Residents living on the west side in the 1870s drove their buggies or walked across the bridge over Allen Creek, climbing the Liberty Street hill to join the celebration of German American Day. In the distance you can see the rooftops of their homes built after 1845 in what is now the Old West Side. Close by, saw mills, grist mills, tanneries, foundries, and breweries, mainly German-owned, took advantage of the creek as a source of power and water.
From Ann Arbor's founding in 1824 until today, the presence of the waterway has defined the shape of the center of town. The creek provided the site for the city's earliest known bathhouse, an octagonal Victorian structure built over the creek at Liberty and First streets. Early skating parks and swimming areas also were located along the creek. In 1878 the first passengers on James Ashley's new Toledo & Ann Arbor Railroad arrived in town. The railroad followed the valley and spurred increased industrial development along the creek.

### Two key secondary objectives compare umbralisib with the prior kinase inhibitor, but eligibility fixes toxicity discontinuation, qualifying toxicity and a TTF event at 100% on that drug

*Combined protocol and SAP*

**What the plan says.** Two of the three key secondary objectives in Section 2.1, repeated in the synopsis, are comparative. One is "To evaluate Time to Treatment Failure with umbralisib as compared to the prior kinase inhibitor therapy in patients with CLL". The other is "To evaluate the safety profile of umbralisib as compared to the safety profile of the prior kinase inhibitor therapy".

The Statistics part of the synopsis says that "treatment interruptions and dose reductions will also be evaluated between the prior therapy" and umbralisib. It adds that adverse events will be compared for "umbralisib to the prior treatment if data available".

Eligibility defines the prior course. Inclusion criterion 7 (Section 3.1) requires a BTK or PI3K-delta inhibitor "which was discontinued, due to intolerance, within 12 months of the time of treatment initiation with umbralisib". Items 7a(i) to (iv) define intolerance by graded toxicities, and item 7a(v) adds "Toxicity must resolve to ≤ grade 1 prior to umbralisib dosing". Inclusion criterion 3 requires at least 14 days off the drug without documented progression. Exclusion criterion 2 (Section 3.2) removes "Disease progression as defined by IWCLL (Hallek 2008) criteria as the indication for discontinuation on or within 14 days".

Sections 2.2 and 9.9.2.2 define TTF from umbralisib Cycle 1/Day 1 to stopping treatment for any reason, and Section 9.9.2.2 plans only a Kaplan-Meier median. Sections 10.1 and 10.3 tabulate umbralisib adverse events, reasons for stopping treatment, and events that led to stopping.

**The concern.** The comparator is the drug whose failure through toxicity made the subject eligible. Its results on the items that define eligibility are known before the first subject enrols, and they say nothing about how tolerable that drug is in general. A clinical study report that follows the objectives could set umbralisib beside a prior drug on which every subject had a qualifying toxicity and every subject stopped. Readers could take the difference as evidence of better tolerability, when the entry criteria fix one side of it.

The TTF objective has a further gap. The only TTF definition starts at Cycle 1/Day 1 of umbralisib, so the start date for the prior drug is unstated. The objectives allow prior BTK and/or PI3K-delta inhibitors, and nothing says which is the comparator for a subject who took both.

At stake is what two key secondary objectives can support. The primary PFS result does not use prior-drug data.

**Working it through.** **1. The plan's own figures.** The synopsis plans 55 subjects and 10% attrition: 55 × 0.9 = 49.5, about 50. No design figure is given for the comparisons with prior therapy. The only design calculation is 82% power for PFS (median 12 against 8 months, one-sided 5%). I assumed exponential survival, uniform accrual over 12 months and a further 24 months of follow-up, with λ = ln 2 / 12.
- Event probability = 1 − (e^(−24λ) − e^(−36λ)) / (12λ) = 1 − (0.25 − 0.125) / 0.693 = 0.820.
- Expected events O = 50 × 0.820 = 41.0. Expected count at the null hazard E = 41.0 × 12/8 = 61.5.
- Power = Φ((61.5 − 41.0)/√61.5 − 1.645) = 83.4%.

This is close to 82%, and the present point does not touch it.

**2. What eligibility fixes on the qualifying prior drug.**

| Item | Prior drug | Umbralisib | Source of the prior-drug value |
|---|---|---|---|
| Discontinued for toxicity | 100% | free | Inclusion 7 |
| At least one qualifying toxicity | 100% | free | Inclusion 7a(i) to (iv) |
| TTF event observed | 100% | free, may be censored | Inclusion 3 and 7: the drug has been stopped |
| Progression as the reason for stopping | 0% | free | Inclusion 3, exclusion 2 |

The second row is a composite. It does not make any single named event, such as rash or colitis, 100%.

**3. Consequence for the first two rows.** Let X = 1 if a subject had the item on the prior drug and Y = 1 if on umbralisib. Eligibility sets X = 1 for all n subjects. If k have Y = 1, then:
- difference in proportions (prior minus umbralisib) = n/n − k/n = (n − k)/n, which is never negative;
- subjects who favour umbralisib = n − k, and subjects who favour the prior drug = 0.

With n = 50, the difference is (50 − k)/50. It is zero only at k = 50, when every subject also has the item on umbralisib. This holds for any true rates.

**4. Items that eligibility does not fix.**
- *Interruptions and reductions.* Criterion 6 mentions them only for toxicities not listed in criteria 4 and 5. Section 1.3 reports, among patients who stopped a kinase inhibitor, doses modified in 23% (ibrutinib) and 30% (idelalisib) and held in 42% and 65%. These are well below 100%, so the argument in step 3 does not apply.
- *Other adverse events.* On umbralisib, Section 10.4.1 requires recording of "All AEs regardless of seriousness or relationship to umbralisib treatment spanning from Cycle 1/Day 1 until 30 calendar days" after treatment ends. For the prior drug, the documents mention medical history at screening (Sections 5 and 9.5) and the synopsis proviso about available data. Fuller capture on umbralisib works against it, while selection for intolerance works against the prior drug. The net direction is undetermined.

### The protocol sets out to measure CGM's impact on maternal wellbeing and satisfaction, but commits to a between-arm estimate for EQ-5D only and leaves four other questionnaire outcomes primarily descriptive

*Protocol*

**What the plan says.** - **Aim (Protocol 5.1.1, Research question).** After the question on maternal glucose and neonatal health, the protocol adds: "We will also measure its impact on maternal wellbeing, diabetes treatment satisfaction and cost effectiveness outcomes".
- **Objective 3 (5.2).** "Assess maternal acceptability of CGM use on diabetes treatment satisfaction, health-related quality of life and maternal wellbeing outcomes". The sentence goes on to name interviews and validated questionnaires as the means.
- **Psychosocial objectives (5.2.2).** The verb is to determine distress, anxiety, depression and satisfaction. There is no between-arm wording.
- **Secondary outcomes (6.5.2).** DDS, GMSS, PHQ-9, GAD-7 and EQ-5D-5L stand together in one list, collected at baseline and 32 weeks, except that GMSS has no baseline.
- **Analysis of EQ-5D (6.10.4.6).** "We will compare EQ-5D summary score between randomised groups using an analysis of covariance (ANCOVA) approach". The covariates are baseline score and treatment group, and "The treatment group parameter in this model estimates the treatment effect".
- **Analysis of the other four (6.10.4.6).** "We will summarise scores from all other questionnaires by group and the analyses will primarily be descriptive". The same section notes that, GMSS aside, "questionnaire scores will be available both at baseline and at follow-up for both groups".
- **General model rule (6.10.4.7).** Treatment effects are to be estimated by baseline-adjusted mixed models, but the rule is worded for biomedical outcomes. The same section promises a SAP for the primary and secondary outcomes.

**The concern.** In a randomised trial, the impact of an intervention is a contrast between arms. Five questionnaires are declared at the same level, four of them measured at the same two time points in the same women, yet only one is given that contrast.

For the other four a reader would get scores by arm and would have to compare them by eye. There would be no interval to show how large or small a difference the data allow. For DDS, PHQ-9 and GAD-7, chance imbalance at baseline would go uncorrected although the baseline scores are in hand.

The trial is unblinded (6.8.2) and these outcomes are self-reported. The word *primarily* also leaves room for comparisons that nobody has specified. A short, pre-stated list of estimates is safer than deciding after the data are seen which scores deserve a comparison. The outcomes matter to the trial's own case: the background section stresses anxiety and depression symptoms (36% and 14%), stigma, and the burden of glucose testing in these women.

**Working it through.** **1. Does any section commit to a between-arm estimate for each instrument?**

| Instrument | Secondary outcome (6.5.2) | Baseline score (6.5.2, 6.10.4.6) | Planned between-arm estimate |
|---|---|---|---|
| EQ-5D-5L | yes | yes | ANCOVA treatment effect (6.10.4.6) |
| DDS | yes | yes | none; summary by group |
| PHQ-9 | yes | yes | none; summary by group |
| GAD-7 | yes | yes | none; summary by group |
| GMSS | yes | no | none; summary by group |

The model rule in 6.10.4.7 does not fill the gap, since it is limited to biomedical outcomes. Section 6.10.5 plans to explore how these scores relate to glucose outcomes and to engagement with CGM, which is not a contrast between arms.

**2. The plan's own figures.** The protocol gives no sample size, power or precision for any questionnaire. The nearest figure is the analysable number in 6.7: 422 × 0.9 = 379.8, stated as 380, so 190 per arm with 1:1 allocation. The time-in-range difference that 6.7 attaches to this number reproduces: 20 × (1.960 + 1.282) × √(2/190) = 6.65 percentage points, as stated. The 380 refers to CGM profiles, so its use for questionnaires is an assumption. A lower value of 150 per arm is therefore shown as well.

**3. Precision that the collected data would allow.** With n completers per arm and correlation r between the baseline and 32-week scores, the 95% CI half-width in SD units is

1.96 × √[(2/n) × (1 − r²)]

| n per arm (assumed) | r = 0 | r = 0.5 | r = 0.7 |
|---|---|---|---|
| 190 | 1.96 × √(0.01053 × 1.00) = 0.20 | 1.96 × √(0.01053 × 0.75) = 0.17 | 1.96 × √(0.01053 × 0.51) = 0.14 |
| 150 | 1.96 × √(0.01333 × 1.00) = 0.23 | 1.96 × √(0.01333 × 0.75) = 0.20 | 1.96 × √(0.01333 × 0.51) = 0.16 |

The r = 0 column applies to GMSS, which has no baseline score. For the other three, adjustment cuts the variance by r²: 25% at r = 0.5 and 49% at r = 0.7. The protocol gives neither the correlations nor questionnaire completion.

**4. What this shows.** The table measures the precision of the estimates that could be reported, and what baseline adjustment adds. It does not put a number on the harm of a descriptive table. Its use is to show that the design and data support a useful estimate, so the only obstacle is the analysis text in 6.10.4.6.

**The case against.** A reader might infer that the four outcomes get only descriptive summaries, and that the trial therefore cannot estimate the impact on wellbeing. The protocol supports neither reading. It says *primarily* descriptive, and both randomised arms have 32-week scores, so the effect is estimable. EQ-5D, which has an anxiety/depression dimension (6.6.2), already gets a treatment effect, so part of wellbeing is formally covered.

By Ann Arbor's centennial in 1924, property owners near the creek, upset by frequent flooding and pollution, demanded that the city put the creek into a storm sewer. Although it was buried in twelve miles of pipe, heavy downpours sometimes exceeded the capacity of the pipe, resulting in flooding along its watershed.